Defense Date

2016

Document Type

Dissertation

Degree Name

Doctor of Philosophy

Department

Media, Art, and Text

First Advisor

Catherine Roach, Ph.D.

Second Advisor

Eric Garberson, Ph.D.

Third Advisor

David Latané, Ph.D.

Fourth Advisor

William R. Muth, Ph.D.

Fifth Advisor

Karen Rader, Ph.D.

Abstract

Victorian prisoners were increasingly out of sight due to the ending of public displays of punishment. Although punishment was hidden in the prison, prison life was a frequent subject for representation. In this dissertation, I examine the ways Victorian illustrated newspapers, paintings, and photographs mediated an encounter with prisoners during a time when the prison was closed to outsiders. Reports and images became a significant means by which many people learned about, and defined themselves in relation to, prisoners. Previous scholarship has focused on stereotypes of prisoners that defined them as the “criminal type,” but I argue prisoners were also depicted in more ambiguous ways that aligned them with “respectable” members of society. I focus on images that compare the worlds inside and outside the prison, which reveal instabilities in representations of “the prisoner” and the ways this figure was defined against a societal norm. Such images draw attention to the act of looking at prisoners and often challenge a notion of the prison as a space of one-sided surveillance.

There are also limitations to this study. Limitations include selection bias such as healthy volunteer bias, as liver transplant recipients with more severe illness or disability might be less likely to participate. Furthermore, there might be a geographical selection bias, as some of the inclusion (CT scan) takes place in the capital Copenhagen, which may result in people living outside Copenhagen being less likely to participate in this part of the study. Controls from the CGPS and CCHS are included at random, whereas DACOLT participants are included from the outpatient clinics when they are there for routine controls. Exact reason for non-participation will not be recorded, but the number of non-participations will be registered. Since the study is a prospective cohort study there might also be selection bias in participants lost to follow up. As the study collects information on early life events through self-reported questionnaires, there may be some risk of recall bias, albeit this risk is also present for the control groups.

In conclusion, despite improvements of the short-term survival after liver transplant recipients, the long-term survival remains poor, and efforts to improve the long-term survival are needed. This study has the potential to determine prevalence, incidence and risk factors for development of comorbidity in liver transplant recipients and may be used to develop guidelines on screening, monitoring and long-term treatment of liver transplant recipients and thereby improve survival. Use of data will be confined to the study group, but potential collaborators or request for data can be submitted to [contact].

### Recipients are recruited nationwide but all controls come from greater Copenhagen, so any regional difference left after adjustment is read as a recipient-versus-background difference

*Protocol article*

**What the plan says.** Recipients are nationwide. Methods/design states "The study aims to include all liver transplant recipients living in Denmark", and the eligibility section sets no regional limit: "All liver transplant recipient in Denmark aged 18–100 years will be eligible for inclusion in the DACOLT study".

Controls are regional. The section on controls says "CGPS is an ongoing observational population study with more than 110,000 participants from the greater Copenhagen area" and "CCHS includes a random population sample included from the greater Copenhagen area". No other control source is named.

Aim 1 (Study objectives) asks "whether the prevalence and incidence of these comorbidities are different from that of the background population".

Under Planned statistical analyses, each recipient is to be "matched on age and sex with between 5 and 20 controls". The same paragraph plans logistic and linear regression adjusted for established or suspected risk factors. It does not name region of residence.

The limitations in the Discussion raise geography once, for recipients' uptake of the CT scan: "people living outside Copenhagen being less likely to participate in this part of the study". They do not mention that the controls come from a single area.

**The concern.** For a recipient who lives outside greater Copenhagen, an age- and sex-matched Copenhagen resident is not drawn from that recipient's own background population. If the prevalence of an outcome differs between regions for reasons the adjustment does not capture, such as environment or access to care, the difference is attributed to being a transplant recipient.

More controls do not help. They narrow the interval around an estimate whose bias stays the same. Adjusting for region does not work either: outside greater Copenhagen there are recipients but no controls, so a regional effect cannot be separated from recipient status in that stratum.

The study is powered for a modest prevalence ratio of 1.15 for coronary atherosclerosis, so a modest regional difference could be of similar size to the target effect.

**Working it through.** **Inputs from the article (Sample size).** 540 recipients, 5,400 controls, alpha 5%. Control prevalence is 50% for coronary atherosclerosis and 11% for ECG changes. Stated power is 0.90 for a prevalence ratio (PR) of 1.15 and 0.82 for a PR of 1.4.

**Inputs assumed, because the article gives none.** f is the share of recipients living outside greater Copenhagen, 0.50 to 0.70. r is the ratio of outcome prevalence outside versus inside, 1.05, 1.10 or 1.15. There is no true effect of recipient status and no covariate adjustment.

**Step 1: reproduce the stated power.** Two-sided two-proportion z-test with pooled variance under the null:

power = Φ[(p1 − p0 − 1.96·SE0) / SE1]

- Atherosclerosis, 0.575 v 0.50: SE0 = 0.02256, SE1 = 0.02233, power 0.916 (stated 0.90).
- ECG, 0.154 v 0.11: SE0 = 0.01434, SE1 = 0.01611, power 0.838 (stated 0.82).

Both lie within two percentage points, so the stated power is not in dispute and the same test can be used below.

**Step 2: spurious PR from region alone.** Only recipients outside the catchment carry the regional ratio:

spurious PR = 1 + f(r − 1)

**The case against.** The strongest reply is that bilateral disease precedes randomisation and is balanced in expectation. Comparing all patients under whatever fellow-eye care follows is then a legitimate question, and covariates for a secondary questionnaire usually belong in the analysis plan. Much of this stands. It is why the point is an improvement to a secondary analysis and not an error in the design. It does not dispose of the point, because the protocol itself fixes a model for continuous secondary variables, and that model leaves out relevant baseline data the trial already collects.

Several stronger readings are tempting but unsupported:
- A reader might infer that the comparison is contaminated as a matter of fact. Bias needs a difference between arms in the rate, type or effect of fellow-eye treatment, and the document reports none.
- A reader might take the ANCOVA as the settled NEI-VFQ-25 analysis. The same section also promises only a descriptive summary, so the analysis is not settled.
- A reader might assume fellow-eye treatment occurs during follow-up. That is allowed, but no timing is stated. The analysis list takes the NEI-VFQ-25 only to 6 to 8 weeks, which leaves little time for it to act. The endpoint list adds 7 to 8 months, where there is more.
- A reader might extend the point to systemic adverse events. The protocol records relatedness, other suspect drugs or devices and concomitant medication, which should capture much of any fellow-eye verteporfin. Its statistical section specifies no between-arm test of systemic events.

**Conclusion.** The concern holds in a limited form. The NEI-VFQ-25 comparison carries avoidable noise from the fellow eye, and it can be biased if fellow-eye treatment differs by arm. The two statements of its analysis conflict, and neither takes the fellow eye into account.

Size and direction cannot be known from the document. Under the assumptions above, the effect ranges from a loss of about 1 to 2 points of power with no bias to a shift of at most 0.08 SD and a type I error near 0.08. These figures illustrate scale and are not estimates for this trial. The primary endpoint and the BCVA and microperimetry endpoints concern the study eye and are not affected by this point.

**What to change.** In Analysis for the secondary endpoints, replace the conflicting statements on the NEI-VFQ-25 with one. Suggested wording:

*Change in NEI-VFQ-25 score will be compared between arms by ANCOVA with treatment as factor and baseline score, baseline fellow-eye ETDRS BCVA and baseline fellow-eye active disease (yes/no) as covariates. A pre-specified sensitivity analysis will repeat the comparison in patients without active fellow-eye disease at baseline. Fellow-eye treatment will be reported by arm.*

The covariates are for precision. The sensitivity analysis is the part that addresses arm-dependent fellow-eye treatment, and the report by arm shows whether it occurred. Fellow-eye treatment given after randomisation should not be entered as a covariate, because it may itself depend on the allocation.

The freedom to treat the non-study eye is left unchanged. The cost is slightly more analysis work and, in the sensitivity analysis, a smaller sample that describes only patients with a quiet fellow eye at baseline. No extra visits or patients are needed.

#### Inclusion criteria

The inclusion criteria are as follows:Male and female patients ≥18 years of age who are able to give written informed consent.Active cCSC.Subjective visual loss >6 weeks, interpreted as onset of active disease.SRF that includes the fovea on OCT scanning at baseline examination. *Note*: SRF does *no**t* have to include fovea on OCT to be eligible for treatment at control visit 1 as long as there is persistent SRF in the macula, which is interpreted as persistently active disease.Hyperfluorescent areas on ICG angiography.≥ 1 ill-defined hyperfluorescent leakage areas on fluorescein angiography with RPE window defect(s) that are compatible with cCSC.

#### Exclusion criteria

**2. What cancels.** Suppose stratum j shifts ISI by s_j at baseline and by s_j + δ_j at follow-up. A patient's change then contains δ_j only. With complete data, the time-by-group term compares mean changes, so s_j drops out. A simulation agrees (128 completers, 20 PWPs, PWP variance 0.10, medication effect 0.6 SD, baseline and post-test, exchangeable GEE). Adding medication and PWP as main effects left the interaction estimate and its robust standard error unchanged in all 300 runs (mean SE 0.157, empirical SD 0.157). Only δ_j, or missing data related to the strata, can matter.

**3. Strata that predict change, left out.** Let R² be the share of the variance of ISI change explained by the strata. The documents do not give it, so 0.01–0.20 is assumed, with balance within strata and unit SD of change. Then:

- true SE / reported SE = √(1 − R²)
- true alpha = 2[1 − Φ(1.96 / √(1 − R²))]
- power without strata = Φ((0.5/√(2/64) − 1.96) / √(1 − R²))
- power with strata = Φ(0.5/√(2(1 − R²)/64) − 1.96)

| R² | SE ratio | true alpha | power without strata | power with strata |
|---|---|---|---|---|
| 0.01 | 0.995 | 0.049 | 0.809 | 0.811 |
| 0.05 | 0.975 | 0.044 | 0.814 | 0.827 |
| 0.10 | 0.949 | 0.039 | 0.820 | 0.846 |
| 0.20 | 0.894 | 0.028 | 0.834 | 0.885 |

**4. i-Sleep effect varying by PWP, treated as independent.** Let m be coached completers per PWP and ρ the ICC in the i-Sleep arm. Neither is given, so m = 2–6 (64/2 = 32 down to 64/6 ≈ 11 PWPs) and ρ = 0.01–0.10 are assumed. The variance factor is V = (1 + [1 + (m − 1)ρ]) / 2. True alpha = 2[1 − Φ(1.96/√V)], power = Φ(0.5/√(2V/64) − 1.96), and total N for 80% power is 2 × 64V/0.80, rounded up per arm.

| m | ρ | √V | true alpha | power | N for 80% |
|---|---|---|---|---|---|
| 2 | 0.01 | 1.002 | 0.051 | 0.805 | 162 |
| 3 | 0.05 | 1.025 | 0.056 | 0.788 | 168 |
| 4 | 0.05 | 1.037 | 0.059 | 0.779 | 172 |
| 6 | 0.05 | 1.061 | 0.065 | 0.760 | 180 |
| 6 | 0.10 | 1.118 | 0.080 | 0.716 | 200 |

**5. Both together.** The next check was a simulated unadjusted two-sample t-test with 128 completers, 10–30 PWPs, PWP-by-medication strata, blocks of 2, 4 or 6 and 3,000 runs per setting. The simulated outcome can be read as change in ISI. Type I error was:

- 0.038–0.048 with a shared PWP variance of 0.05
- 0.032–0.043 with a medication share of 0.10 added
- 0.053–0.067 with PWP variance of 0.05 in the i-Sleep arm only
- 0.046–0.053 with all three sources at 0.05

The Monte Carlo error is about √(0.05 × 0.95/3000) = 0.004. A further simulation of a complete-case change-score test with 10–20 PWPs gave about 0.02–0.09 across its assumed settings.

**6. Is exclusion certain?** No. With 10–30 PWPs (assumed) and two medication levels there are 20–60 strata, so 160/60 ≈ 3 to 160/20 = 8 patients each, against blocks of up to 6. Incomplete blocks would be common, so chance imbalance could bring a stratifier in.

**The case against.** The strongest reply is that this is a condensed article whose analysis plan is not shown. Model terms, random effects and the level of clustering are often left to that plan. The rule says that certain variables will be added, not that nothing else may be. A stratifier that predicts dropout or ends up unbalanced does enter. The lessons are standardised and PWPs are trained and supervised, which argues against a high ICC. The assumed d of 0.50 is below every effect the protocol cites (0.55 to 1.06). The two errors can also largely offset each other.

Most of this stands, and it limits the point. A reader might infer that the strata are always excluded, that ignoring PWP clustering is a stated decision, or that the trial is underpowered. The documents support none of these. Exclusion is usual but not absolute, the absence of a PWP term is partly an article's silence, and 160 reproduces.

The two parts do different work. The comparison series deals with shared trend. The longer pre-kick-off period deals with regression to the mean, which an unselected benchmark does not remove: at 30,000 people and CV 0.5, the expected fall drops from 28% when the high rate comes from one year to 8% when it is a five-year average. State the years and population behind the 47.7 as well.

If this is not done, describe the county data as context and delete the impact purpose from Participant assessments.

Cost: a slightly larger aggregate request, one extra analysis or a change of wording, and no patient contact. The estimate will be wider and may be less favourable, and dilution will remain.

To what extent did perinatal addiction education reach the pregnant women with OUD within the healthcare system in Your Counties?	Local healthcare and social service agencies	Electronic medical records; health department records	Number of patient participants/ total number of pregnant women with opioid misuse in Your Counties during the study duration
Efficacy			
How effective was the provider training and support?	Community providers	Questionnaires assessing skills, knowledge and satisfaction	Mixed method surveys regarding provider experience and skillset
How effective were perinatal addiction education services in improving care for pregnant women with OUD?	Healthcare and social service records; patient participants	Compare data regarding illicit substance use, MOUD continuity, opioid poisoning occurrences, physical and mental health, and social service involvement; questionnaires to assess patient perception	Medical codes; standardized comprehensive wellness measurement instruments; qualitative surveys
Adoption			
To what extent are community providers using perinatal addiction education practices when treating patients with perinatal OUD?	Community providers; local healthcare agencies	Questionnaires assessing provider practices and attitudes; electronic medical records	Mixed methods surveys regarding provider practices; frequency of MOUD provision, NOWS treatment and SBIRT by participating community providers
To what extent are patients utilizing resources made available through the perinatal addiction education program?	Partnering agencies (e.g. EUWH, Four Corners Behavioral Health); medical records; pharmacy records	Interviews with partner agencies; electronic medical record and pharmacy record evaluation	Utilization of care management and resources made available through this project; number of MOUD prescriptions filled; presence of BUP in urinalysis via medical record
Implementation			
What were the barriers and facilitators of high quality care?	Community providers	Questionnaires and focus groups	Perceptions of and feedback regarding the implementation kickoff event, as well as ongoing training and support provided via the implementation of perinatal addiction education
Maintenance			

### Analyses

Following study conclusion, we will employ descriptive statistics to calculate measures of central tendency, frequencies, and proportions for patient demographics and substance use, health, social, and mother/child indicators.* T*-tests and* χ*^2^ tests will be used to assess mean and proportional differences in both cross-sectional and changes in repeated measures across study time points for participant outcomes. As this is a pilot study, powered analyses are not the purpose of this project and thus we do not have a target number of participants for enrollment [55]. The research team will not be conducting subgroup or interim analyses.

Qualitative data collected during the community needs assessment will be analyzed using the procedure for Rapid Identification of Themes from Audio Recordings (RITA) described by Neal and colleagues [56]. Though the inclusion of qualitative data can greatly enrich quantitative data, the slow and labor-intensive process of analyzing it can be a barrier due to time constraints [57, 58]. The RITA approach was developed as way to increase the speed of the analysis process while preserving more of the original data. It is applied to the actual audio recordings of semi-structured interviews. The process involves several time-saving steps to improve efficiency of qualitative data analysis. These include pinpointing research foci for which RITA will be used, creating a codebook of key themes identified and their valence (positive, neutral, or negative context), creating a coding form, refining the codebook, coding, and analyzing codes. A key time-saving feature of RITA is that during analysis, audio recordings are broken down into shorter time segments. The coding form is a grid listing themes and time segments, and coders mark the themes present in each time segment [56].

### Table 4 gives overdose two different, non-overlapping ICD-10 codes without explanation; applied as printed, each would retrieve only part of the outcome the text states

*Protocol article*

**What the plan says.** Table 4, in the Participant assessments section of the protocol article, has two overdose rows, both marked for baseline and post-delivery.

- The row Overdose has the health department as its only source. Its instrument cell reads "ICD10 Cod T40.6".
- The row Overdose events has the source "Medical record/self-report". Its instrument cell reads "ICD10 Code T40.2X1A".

Rights

© The Author

Is Part Of

VCU University Archives

Is Part Of

VCU Theses and Dissertations

Date of Submission

4-15-2016

Available for download on Monday, April 13, 2026

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